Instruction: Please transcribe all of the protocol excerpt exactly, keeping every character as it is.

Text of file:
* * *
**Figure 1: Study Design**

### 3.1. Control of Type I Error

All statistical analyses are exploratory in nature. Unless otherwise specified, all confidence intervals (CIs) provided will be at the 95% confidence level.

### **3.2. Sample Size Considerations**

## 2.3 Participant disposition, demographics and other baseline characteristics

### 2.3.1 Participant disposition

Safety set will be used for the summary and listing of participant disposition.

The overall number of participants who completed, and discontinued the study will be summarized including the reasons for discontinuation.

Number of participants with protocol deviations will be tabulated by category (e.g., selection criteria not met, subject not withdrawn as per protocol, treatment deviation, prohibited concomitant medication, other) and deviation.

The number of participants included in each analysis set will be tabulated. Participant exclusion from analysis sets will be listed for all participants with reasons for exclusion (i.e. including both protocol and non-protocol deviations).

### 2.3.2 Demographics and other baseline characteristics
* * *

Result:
**Figure 1: Study Design**

### 3.1. Control of Type I Error

All statistical analyses are exploratory in nature. Unless otherwise specified, all confidence intervals (CIs) provided will be at the 95% confidence level.

### **3.2. Sample Size Considerations**

## 2.3 Participant disposition, demographics and other baseline characteristics

### 2.3.1 Participant disposition

Safety set will be used for the summary and listing of participant disposition.

The overall number of participants who completed, and discontinued the study will be summarized including the reasons for discontinuation.

Number of participants with protocol deviations will be tabulated by category (e.g., selection criteria not met, subject not withdrawn as per protocol, treatment deviation, prohibited concomitant medication, other) and deviation.

The number of participants included in each analysis set will be tabulated. Participant exclusion from analysis sets will be listed for all participants with reasons for exclusion (i.e. including both protocol and non-protocol deviations).

### 2.3.2 Demographics and other baseline characteristics